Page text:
Sure, the film- in which Jason Segel and Cameron Diaz play a bored long-married couple who make a sex tape, accidentally upload it to the cloud, and must take it down before all their friends see it- probably had “dud” written all over it from the start. But beyond all that is how disjointed and hacky the comedy is. I can’t remember a big studio comedy in which the jokes were so bad, the timing so off, the chemistry so sour, and the whole project so reliant on bottom-feeding, old-as-the-hills gags.
The major miscalculations are evident from the start: We get a flashback to Segel and Diaz in college, which is confusing in that Diaz is nearly a decade older than her “husband,” and in these scenes, neither character has been de-aged in the slightest. This stuff isn’t that hard- Segel had college flashbacks in about 30 different episodes of How I Met Your Mother, when all they had to do was stick him in a wig and stoner gear.
Then we get stuff like that old, Three’s Company-era trope in which a character is obviously lying and making things up as they go along, and the person they’re talking to believes them. Segel gets attacked by a dog, a gag that appeared in “There’s Something About Mary” and just about every other comedy in the late ’90s. There’s a “mystery texter” whose identity is guessable within about two minutes. There’s later a running gag about the mailman that never pays off; Dave “Gruber” Allen, Segel’s old guidance counselor from Freaks and Geeks, is listed in the credits as playing the part but I don’t remember ever seeing him. And the movie ends with a closing series of gags that’s clearly meant to evoke “The Hangover,” but not even close.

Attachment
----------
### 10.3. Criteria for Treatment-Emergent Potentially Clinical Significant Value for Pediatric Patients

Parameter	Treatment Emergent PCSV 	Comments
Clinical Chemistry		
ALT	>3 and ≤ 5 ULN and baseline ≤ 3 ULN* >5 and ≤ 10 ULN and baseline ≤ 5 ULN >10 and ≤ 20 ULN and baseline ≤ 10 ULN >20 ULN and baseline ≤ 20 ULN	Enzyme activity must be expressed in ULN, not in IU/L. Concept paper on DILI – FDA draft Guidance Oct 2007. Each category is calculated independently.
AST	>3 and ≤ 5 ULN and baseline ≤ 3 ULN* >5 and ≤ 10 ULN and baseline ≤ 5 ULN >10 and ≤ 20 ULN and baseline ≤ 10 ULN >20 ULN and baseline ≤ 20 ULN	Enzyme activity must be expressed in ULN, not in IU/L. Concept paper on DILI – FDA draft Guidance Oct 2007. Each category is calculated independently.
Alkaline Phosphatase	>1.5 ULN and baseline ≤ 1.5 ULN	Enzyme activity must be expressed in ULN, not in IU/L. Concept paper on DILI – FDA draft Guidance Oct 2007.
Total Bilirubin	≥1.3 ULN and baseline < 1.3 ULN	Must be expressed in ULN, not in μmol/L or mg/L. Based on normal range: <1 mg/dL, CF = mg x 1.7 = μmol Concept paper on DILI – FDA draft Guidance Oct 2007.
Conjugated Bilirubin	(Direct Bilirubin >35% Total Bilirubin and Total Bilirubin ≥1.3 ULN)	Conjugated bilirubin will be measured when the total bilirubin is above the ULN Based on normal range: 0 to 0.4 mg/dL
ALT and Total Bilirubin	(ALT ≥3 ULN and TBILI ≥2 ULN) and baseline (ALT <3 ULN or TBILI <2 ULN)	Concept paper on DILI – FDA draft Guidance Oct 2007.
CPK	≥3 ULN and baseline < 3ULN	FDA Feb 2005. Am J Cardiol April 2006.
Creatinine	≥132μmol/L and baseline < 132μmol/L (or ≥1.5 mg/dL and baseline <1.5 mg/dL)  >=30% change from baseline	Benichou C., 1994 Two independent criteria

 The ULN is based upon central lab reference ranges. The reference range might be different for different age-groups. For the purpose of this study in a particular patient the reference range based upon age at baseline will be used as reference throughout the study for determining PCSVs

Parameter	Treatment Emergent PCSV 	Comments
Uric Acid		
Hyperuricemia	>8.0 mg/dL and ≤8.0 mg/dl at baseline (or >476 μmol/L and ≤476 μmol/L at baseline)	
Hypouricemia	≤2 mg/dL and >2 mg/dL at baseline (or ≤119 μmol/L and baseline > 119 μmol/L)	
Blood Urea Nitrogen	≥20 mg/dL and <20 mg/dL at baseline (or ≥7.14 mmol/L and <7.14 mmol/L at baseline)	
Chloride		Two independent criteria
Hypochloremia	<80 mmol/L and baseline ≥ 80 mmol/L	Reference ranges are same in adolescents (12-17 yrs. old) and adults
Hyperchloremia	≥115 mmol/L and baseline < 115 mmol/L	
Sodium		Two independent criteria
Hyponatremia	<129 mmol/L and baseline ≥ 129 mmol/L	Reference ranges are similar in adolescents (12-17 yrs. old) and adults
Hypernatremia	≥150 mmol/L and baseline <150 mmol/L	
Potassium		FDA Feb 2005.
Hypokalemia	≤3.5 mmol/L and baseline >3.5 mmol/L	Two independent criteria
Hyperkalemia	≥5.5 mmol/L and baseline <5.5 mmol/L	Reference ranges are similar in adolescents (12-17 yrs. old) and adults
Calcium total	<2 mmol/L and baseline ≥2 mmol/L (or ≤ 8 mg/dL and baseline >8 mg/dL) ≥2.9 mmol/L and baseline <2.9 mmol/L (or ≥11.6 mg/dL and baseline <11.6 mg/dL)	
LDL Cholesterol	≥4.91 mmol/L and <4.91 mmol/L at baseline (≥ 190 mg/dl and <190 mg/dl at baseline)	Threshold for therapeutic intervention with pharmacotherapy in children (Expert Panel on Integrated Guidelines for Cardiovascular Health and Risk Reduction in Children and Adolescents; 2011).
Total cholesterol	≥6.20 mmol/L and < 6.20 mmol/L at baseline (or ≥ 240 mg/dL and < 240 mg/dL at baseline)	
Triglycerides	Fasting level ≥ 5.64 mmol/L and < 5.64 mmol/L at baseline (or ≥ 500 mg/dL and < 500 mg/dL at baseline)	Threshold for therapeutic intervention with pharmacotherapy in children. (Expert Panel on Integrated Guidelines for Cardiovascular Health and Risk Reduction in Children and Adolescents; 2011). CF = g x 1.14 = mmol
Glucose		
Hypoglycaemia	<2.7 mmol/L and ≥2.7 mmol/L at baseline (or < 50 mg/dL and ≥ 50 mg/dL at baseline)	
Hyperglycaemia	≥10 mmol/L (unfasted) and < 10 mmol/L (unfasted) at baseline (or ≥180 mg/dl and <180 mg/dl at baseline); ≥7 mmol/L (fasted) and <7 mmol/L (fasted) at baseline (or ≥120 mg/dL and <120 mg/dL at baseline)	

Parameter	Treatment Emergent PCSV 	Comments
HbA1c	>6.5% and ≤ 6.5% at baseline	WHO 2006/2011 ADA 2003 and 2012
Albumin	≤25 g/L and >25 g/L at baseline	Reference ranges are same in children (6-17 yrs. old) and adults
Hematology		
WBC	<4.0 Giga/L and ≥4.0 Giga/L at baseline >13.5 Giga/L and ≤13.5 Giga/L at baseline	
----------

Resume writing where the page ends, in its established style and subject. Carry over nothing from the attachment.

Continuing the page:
But worse than that, the dialogue throughout is just bad, and almost never funny- it almost appears as though the actors were improvising and the director just threw up his hands and used all the first takes.
Let’s talk about the weakness of the central premise. Bored with their usual sex life, the two decide to shoot a homemade sex tape. (We see both leads’ butts more than once, and a hint of Diaz sideboob, and if you’re the type of moviegoer for whom that information is important, then god bless you. Go rent “The Counselor“)
Once they’re done, Segel neglects to delete the tape, and the file is immediately synced to the iPads of dozens of their friends, family members and colleagues. You see Segel, in his job as a radio engineer, is frequently given free iPads, which he passes along to friends and acquaintances. Segel and Diaz then must race to physically confiscate the iPads from all their friends, before it’s too late.
If you guessed that this premise is too convoluted to be funny for even one second, you were right. But on top of that, the film exhibits little-to-no knowledge of the cloud, what it is, or how it works, and assumes the audience doesn’t know anything about it either.
Let’s quickly spot the technological plot holes in the film:
- Apple offers no service that automatically shares every video on your iPad to everyone you know without your permission. (Indeed, Apple has already come out and stated flat-out that the premise of the film is impossible.)
- Once Segel realized he had synced the video to everyone he knows, he could easily have deleted it and synched everything again, without the video, and solved the plot’s problem in two minutes.
- Unless you’re a high-level software developer or Apple executive, you’re probably not given dozens of free iPads per year to distribute to your friends. iPads in real life cost around $500, but this movie treats them like they have the monetary value of dinner napkins.